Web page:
The creation of the new world(s)

In The Heroes one grand narrative is divided into many small narratives focussing on different characters. It’s quite hard to analyze the novel from a single point of view or – using the metaphor of thread – to split the strands which belong together closely. The use of myths and mythical characters in a new context, in a new world, hints at the issue that instead of building a new mythological whole, a grand narrative, the mythical meanings as symbols and allegories, are rather about to be united with the interpretations of other disciplines. As a result, the features of the characters gain new significance and levels. For example, Rex-Väinämöinen – as mythically examined – is the representative of the old world order, but the character of Rex can also be analyzed by the tools of gender studies: through the relationship with his daughter Auroora, we can examine the possibilities of new masculinities, including the question of fatherhood. Rex-Väinämöinen is bearing the stamp of a paedophile, but his character undergoes a change when he becomes a father. This happens only after Oona’s (Aino) death, when Auroora, their daughter, is assigned to his care. This fatherhood is especially interesting if the reader is aware of the turns of events in Kalevala. At the end of the epic, the virgin Marjatta gives birth to a boy, who becomes the king of Kalevala instead of Väinämöinen. This metaphor of Christianity is parodically turned around in The Heroes. Oona gives birth to a daughter of Rex, and she, Auroora, becomes a queen of music and the symbol of the beginning of a new age. Examining Oona, Rex, and Auroora, we can find various features which lead us to various discussions that are the subject of feminism and gender studies (I have discussed these connections in my paper A víz gyermekei – Oona, Rex és Auroora in gender-conference A női/férfi identitás és tapasztalat (Szeged, Hungary) on September 2007.)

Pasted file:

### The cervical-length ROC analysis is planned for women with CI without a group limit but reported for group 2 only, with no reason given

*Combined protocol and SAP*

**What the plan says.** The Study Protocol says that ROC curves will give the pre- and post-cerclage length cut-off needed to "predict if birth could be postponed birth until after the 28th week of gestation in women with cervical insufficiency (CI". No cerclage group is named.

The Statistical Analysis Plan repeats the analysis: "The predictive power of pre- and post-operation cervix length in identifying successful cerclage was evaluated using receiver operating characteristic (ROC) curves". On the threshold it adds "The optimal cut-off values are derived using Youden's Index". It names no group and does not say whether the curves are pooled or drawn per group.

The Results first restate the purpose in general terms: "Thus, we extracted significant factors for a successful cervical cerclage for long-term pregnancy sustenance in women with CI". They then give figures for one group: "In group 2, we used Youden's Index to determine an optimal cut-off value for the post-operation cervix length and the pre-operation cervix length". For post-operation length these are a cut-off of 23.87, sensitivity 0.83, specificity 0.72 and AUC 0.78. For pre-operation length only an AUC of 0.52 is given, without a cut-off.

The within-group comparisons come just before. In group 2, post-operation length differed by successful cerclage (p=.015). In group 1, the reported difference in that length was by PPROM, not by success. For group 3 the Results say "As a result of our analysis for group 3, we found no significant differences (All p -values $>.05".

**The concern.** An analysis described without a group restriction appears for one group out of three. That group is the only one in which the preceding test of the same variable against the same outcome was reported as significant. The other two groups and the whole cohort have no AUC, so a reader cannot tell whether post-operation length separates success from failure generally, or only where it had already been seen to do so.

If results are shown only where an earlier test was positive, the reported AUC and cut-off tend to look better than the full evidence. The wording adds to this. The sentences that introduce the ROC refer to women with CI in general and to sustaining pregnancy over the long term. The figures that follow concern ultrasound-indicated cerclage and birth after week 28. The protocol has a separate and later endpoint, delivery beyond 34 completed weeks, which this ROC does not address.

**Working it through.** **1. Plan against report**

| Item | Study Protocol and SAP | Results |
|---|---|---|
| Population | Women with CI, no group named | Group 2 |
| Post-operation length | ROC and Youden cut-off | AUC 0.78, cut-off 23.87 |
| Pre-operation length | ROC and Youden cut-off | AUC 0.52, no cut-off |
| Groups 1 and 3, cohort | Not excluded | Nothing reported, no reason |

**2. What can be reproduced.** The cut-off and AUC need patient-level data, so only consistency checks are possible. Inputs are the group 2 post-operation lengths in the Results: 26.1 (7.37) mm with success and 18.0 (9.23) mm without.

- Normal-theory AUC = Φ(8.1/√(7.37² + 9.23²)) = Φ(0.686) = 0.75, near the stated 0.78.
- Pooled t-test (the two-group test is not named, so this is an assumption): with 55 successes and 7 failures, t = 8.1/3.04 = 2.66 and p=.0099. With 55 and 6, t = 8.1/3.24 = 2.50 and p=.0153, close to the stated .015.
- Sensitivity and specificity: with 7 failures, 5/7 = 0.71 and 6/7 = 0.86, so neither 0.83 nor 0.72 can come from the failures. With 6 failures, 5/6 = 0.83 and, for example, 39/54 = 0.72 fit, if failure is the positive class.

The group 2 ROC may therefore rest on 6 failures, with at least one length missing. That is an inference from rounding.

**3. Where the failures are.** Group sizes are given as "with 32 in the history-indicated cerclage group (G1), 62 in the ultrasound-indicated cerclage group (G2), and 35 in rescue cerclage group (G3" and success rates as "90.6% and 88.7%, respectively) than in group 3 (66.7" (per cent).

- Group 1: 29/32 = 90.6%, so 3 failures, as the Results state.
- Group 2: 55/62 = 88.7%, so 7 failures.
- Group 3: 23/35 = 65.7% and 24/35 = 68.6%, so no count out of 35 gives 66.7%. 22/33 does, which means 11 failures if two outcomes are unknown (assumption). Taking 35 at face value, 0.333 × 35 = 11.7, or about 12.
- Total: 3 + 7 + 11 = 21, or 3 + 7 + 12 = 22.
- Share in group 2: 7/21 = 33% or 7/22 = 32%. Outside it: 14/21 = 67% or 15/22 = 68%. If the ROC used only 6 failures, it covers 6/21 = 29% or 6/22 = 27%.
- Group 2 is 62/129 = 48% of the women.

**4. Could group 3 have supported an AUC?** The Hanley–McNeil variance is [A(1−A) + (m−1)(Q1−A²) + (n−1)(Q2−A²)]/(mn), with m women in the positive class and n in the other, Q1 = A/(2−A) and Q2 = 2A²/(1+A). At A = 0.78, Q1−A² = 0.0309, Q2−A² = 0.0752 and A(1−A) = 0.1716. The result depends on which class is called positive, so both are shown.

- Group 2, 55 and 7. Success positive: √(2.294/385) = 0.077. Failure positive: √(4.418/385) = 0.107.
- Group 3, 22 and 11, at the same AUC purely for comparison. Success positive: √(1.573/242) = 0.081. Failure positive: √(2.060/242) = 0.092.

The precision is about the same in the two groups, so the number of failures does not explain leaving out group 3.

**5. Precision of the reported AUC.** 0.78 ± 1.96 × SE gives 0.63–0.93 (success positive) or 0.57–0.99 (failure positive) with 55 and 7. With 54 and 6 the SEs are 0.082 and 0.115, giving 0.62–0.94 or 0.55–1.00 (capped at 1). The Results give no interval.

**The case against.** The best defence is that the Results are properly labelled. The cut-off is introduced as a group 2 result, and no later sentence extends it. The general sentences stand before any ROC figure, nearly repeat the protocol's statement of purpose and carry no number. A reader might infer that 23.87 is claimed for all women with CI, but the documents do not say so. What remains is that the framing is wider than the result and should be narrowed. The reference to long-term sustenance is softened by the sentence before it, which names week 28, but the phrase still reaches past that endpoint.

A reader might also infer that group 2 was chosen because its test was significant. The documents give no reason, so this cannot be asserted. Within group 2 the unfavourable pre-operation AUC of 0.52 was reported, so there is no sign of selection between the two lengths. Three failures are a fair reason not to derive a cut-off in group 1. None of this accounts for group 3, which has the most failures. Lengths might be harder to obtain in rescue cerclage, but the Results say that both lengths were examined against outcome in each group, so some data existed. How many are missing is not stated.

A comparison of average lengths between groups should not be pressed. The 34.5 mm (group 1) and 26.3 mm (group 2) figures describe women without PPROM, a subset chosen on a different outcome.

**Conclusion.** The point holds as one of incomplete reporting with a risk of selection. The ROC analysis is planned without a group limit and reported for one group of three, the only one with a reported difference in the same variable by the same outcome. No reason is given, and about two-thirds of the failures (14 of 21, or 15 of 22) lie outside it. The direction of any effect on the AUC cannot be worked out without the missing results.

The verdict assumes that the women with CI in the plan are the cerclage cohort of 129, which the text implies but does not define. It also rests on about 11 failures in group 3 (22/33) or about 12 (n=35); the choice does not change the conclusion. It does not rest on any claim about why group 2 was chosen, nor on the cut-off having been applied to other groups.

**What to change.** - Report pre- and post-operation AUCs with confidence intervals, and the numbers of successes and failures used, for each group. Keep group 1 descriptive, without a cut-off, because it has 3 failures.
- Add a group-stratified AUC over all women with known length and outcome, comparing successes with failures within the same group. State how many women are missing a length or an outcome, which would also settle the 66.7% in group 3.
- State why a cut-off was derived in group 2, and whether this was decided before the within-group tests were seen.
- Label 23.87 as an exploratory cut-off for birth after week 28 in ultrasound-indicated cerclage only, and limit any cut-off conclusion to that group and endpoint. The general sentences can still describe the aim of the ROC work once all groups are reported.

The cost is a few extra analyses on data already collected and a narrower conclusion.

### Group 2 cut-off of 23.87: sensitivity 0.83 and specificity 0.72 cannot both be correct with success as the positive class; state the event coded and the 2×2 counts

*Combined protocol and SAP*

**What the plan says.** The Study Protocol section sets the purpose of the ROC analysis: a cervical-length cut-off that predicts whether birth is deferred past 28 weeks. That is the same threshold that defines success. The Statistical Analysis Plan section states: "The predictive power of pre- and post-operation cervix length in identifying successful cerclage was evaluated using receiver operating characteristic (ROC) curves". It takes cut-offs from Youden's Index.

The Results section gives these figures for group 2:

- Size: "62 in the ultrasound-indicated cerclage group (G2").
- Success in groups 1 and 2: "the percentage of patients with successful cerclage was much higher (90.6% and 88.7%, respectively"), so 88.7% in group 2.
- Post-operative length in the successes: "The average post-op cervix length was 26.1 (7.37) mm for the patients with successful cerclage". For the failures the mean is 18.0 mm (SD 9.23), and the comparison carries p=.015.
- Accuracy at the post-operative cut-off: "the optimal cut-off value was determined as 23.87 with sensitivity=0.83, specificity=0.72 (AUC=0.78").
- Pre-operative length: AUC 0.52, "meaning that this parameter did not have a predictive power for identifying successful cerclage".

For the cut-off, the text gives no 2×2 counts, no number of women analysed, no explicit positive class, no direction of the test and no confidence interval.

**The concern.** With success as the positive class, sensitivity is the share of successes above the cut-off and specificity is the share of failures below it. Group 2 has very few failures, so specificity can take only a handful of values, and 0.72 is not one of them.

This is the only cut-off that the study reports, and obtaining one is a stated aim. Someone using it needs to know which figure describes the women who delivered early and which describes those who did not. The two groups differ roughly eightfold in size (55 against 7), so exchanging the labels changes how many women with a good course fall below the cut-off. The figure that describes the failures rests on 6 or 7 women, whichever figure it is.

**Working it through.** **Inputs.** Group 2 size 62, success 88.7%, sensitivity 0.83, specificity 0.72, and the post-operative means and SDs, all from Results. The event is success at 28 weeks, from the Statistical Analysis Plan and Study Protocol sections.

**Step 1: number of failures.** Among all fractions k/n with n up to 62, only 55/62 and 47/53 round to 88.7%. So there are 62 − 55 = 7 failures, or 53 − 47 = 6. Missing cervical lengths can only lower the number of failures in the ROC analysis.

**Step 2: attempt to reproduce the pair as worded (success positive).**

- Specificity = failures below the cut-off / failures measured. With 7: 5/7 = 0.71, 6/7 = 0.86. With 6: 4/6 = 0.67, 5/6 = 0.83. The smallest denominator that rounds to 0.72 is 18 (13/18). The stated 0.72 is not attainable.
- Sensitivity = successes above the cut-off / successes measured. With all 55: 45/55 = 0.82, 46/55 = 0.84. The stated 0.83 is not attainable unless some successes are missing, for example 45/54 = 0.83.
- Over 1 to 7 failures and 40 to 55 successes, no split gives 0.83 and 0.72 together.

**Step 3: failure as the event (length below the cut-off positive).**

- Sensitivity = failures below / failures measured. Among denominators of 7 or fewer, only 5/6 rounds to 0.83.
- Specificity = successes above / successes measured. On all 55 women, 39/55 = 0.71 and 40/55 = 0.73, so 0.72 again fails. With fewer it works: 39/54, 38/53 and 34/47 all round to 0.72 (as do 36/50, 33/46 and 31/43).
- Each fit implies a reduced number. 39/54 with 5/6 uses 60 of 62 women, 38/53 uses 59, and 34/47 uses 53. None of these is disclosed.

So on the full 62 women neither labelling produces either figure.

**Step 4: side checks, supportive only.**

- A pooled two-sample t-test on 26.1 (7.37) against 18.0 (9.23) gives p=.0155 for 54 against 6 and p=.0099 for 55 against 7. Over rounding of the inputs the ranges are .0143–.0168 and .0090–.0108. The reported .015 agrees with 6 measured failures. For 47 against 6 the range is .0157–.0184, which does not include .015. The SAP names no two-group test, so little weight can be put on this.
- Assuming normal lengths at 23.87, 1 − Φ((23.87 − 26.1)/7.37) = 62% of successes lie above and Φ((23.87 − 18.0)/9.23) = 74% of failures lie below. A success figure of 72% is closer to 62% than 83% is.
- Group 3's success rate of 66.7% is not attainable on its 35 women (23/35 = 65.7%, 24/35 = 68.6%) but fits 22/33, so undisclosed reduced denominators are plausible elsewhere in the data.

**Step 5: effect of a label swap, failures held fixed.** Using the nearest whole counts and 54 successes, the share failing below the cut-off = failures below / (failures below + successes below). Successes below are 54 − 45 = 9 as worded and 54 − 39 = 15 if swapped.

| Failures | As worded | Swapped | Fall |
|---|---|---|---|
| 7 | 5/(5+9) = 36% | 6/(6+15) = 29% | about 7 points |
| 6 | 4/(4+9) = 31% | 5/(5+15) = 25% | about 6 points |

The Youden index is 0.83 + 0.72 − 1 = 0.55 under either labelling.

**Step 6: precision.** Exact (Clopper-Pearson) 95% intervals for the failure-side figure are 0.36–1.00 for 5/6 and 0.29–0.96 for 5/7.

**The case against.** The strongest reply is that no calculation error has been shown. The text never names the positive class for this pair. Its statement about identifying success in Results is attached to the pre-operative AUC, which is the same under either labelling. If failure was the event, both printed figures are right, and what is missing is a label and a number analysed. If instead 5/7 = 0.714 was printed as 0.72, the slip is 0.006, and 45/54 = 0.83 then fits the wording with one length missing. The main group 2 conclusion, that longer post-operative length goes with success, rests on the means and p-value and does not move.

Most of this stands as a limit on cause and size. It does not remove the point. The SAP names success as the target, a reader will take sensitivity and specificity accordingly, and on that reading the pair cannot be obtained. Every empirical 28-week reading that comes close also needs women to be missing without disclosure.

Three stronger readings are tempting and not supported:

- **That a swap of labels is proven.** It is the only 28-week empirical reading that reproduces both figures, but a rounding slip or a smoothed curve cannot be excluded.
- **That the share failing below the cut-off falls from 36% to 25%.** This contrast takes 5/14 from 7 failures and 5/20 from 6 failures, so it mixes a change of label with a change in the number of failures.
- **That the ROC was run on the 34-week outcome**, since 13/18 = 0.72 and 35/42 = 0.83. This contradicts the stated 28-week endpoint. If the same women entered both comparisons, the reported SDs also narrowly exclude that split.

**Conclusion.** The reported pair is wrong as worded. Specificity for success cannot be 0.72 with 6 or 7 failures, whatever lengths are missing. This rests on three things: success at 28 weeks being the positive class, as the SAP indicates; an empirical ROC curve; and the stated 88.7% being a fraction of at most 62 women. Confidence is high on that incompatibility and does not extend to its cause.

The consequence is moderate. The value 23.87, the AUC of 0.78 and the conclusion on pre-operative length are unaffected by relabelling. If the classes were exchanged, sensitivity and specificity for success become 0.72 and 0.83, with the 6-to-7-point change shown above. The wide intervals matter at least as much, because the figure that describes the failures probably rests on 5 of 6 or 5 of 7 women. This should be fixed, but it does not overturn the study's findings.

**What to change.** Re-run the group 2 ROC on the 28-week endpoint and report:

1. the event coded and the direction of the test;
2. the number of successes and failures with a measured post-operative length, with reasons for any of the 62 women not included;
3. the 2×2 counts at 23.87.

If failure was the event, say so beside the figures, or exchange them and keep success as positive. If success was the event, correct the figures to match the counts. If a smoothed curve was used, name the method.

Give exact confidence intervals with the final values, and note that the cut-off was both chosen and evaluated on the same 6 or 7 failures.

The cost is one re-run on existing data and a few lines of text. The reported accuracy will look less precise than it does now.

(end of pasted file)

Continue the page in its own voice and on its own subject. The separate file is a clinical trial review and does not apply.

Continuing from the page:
The mythical birth is represented several times in the narratives. (For example, Rex himself is born twice from the water. This is connected with the birth of his daughter, Auroora, and the creation of the new world order examined through her story.) This leads us to examine the novel as a mythical narrative(s). The frame of the narrative of The Heroes is obviously mythical: the world order is created both in the prologue and in the end of the novel, and it’s narrated with the very same words. There is only one significant change: the subject is different.

            Rex feels his head crack like an eggshell and the pieces ricochet in all directions, they hurtle into space like shrapnel and dash red-hot and hissing into the surface of the water and form all at once night and day and stars and moons and a whole new order of the world. (SA, 9. Transl. Anne Karppinen.)

Auroora feels her head crack like an eggshell and the pieces ricochet in all directions, they hurtle into space like shrapnel and dash red-hot and hissing into the surface of the water and form all at once night and day and stars and moons and a whole new order of the world. (SA, 392. Transl. Anne Karppinen.)

The mythical frame of narrative offers us an opportunity to analyze the novel as allegory and mythical narration of the creation of the new age.